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Motivated by the observation that most companies are more likely to consider job applicants referred by their employees than those who applied on their own, Arcaute and Vassilvitskii modeled a job market that integrates social networks into stable matchings in an interesting way. We call their model HR+SN because an instance of their model is an ordered pair

Motivated by the observation that most companies are more likely to consider job applicants suggested by their employees than those who apply on their own, Arcaute and Vassilvitskii [

We emphasize that a locally stable matching can contain blocking pairs, but these blocking pairs are unlikely to compromise the matching. This may seem odd—if

The first part of Arcaute and Vassilvitskii’s paper [

First, we present families of instances where the problem of finding a maximum locally stable matchings is computationally easy. For one family of instances, every stable matching of the instance is a maximum locally stable matching. This family includes the case when

Next, we show that when

Finally, in spite of the results above, we show that finding a maximum locally stable matching is computationally hard in general. In particular, we prove that finding a locally stable matching of a certain size is NP-complete and that approximating the size of a maximum locally stable matching within

The rest of the paper is organized as follows. In

In the stable matchings literature, the problem of finding a stable matching in the Arcaute–Vassilvitskii model sans the social network is often referred to as the Hospital/Residents problem (HR). The firms correspond to the hospitals while the workers correspond to the residents. In their seminal paper on stable matchings [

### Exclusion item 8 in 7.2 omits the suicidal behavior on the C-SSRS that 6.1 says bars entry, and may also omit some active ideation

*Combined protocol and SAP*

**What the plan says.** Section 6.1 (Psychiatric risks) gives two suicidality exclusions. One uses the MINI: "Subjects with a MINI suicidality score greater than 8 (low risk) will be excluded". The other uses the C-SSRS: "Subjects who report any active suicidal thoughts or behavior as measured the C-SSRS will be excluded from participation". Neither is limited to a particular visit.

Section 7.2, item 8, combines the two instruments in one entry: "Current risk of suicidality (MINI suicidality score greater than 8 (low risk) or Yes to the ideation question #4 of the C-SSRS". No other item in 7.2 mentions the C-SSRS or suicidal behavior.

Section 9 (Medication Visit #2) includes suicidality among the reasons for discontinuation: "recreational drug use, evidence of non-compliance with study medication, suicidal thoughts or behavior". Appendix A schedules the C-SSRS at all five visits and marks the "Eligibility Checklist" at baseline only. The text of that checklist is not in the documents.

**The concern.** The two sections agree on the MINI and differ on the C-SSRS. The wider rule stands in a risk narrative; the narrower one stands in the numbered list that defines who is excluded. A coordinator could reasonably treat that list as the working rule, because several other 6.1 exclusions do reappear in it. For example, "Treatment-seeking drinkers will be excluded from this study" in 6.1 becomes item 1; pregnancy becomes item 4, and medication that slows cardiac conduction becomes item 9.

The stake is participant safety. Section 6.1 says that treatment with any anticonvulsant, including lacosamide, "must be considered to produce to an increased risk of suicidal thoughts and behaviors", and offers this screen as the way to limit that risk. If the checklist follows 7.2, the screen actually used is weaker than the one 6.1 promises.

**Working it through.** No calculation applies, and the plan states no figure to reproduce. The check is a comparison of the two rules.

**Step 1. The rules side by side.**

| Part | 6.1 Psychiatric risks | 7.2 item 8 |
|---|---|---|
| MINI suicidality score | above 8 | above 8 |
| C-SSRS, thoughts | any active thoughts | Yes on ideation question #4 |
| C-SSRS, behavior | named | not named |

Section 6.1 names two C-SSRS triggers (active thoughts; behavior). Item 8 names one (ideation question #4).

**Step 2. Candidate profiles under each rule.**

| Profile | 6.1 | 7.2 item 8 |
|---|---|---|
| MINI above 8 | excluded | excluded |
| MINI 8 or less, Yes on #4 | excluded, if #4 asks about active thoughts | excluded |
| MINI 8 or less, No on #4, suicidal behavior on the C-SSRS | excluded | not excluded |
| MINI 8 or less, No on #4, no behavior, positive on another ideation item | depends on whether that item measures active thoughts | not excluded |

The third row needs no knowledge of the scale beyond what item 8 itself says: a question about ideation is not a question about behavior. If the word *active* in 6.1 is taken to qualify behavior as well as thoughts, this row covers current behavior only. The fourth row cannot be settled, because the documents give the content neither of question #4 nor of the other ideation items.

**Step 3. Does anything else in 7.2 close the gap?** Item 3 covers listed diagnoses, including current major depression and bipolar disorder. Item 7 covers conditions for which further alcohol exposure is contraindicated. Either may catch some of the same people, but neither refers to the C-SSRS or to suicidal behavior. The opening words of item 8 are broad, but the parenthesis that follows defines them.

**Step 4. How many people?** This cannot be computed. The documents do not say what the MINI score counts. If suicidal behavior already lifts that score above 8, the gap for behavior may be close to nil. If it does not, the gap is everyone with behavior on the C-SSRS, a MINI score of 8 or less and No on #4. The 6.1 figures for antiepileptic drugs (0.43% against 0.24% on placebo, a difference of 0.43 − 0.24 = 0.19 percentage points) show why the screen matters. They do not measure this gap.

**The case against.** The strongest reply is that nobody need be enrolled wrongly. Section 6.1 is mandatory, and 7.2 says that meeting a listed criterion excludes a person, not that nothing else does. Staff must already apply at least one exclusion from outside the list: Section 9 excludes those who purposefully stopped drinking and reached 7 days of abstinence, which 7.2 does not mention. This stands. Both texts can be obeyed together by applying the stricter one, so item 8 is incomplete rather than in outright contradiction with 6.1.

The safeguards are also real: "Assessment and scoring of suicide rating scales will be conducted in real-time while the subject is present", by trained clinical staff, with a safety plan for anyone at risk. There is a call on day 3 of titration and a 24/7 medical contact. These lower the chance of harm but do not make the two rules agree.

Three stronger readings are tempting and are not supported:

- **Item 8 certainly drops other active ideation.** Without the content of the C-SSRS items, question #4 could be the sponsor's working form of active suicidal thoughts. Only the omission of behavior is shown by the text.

It is not difficult to see that

For HR instance

Let us suppose that all hospitals in

When not all hospitals in

The previous example shows that the bound in Proposition 1 is tight.

Following the above terminology, we shall call the problem of finding a locally stable matching and a maximum locally stable matching in the Arcaute–Vassilvitskii’s model HR+SN and max-HR+SN respectively, where SN stands for

We note though that the converse of Proposition 2 is not always true as shown by this simple instance

In the next proposition, we provide a bound similar to Proposition 1.

When we appended our running example with the social network consisting of a clique containing

Suppose

We have shown that

In

In this section, we present a family of HR+SN instances where finding a maximum locally stable matching can be solved in polynomial time.

So suppose some firms in

The next theorem provides a bound that is different from the one presented in Proposition 3. It shows that when

Now suppose some firms in

We now consider the opposite case of Theorem 1.

In this next theorem, we consider the case when

It is also straightforward to verify that when

To find a maximum locally stable matching of

There are at most

An SMI (Stable Marriage with Incomplete Lists) instance is just like an HR instance, only that all firms have capacity 1. Hence, all of its stable matchings have the same size. An SMTI (Stable Marriage with Ties and Incomplete Lists) instance is an SMI instance except that the participants’ preference lists are allowed to contain ties. For this problem, a pair

Let

For (ii), suppose

What we have shown is that as long as a locally stable matching of

Checking whether

Finally, we note from (i) that a maximum locally stable matching of

In the statement of Theorem 5, we simply described what edges should be in

Consistent ties arise naturally when firms and/or workers derive their preference lists from a

We now translate this result to HR+SN.

Next, we argue that max-HR+SN is NP-hard to approximate by appealing to the details of the following result of Halldórsson

Clearly,

Theorem 7 provides a lower bound while Proposition 3 provides an upper bound to the factor of the best approximation algorithm for max-HR+SN. Can this gap be narrowed? We suspect that the answer is yes since the source of our hardness results, max-SMTI, has a number of

Now, suppose some firms in